Response to a Reader
An anonymous reader submitted this:
What was the point of this article? If it was to demonstrate the high moral ground of Rabbi Adlerstein, it succeeded admirably, and we can view this article as a fitting follow-up to his comments celebrating the end of apartheid in South Africa, and his socially conscious shiva visits to various photogenic locations. But if this article was actually attempting to better the situation, then this sort of adverse publicity causes just terrible damage and a horrible chilul Hashem, and is ultimately completely counter-productive. But perhaps Rabbi Adlerstein belongs to the [deleted] school of thought, where publicising every single misdemanour or anyone even remotely connected to the frum community, is viewed as a great mitzvah. May God protect us from [deleted] and his like.
I thank Anonymous for an opportunity to clarify several important points.
Just as I thought that the world could not get any worse, I learn that I might be thought – even sarcastically – to occupy the “high moral ground.” If that were true, the world indeed would be even more pitiable than commonly thought.
What Anonymous probably meant is that some of the views I’ve expressed could be seen, relative to other views in the community, as more “progressive,” or more willing to concede that the world beyond our borders is not all a Dante’s Inferno of chaos and worthlessness. At times I’ve implied or even stated that we in the Torah community should go beyond sympathy for the general good, and even play a role in bolstering it.
Guilty as charged. In those areas, I am drawn not only to the general goodness we seen espoused in Tanach and by Chazal, but specifically to the descriptions of the Torah Jew that we see so forcefully advocated by the Netziv (in his hakdamah to Bereishis) and R. Shimon Shkop (hakdamah to Shaarei Yosher) – descriptions in which we are told to nurture feelings for all of humanity
But I don’t write to gain accolades from the readership – which means the concomitant disapproval of likely a greater number on the side of Anonymous. I write because there are many, many in the Torah world with similar sensitivities and leanings, who feel marginalized or oppressed by much of the rhetoric they hear around them. Some of them are in danger of losing their commitment to all the other things that make the Torah community unique and important to us. For some, the feeling of anomie can even be the first step on the way to walking out. I write to remind those Jews that they are not alone, by any means, and to encourage them to stay the course. I write to give them chizuk, not to irritate or even influence Anonymous.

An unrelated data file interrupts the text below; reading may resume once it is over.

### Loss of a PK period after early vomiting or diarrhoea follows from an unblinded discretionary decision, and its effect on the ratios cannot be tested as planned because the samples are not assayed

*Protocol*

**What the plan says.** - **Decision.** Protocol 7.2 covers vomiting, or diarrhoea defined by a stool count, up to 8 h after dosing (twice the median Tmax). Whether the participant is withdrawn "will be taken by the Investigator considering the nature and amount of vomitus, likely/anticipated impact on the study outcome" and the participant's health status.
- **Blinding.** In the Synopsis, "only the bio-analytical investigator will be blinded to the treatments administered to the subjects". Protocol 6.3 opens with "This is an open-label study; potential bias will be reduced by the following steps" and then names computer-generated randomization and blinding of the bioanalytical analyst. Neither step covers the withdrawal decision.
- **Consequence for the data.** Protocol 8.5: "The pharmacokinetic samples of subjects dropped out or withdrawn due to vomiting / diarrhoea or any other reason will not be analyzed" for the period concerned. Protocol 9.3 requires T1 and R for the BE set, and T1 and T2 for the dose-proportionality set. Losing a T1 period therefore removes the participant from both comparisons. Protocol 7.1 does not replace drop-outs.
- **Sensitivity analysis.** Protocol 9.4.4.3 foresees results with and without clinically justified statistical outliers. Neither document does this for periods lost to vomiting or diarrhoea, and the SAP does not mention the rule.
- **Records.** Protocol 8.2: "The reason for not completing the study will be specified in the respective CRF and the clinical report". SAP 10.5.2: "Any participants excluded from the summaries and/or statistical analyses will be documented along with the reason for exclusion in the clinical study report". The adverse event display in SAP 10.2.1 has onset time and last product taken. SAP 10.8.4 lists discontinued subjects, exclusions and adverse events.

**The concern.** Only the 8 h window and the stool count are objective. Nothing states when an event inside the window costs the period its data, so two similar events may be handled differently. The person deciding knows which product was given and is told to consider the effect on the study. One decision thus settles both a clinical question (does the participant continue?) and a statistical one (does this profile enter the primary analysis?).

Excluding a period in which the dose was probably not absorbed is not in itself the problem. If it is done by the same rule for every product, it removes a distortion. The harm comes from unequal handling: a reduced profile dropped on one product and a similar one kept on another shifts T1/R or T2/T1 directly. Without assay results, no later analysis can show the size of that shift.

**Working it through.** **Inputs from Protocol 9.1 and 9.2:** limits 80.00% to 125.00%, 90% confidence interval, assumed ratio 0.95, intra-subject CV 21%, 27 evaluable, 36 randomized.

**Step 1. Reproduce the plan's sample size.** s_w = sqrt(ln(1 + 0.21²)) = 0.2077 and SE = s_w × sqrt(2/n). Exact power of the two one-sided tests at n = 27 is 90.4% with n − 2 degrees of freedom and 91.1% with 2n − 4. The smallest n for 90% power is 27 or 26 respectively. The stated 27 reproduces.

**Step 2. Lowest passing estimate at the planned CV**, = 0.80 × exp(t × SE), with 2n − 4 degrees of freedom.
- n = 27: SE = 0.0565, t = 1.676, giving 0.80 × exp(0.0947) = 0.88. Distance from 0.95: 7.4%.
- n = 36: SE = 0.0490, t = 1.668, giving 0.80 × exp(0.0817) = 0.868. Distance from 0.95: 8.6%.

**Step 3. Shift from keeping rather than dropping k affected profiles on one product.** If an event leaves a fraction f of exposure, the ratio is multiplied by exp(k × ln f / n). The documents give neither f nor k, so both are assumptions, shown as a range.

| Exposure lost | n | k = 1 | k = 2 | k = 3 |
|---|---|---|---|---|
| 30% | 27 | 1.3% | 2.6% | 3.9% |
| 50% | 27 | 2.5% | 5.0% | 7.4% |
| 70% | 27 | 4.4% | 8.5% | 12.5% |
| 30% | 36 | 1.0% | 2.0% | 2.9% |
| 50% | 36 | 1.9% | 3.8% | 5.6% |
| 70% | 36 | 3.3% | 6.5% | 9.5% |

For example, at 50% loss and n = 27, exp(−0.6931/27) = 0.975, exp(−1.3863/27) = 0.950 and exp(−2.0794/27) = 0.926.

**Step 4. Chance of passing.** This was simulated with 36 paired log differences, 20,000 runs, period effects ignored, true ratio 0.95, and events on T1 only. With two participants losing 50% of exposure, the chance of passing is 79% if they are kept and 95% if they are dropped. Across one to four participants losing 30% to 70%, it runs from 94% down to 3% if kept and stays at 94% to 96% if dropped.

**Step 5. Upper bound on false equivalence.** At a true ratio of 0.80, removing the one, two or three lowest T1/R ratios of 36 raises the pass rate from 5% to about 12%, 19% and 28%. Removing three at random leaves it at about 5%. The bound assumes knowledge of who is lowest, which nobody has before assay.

Anonymous is wrong about another point. Calling attention to misdeeds within our ranks is not always counterproductive, and does not always endanger the community. It often does quite the opposite. To be sure, it is terrible to give our enemies more ammunition. We ought not spread word of Jewish misdeeds far and wide. But when the word is already out – when the details of those misdeeds are well situated in the public domain, and everyone has easy access to them (like a series by Fox!) – then one of the most important ways to deal with them is by acknowledging them, and criticizing them from within. Think of all the calls by decent Americans – not the hard-core haters – for major Muslim leaders to criticize the extremists. Think of all the suspicion – sometimes warranted, sometimes not – of other Muslims when they are seen as too slow or unwilling to criticize their coreligionists. Why should we think that people will regard us differently? Because we aren’t terrorists? Where faults exist, the expectation of decent Americans is that we acknowledge them, rather than cover up for them. Additionally, when the reportage itself is in error, we have little chance of convincing the writers unless we show that we can be modeh al ha-emes.
I reiterate what I have said and written before. American Orthodox Jews are living in a bubble. It might be time to get real.